Monday, November 28, 2011

Teaching English as a Second Language

Question: How can a teacher with several students whose first language is Spanish help them to recognize English words?

Answer: Cognates. “The Spanish and English languages share more than 20,000 cognates, most of which derive from Latin. Spanish-English cognates are words that are spelled similarly or identically in both Spanish and English and have the same or nearly the same meanings in both languages. The following: pairs of words are examples of Spanish-English cognates: naciĆ³n/nation, realmente/really, and seguro/secure. These cognates can be found at all levels of word frequency in English.” P. 161.

Quote: “Cognate instruction benefits all levels of ELs [English Learners] and all elementary school students. Even in classes where the majority of students are native English speakers, students not only derive much from lessons on cognates but also express an interest in learning more about them and about learning Spanish.”  P, 164,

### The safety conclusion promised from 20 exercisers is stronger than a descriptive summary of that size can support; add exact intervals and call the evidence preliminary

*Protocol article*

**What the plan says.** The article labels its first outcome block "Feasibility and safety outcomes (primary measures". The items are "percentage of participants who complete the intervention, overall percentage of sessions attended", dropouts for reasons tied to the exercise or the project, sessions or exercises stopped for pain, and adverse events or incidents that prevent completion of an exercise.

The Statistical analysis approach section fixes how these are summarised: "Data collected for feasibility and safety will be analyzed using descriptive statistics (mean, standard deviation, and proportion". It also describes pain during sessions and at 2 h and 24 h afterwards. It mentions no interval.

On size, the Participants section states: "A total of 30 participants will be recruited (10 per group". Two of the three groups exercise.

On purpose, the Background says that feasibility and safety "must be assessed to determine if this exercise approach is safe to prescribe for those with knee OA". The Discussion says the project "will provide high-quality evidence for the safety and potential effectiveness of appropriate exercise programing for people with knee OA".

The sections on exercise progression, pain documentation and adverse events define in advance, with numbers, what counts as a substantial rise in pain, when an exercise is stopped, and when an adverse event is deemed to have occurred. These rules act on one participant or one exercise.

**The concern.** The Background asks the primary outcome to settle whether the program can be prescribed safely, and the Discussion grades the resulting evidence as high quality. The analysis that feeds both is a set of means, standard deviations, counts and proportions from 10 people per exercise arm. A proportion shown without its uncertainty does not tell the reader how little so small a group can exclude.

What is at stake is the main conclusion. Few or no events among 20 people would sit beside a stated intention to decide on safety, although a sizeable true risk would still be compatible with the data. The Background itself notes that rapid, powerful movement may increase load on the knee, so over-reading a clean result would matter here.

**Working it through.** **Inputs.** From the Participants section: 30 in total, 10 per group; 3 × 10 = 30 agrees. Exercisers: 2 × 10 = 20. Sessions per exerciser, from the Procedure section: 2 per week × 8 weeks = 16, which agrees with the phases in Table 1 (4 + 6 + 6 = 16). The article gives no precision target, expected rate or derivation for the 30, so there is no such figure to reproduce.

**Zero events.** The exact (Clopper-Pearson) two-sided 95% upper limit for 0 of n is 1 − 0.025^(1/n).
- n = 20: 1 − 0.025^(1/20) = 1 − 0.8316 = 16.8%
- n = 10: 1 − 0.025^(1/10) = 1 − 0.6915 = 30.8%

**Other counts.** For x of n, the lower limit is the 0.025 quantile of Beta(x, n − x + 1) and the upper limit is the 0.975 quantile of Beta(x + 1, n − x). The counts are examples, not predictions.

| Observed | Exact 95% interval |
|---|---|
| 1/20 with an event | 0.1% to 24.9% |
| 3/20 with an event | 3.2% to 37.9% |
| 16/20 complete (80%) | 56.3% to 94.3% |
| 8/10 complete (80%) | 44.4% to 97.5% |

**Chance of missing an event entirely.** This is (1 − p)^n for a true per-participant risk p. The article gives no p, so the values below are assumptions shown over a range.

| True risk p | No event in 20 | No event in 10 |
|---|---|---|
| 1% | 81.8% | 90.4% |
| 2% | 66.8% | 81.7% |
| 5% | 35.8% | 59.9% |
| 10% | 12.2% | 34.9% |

Comment: Excellent idea. Grab that high school or college Spanish I textbook you put away and start looking for Spanish cognates for English. RayS.

Title: “Identifying Spanish-English Cognates to Scaffold Instruction for Latino ELs.” JA Montelongo, et al. Reading Teacher (October 2011), 161-164.

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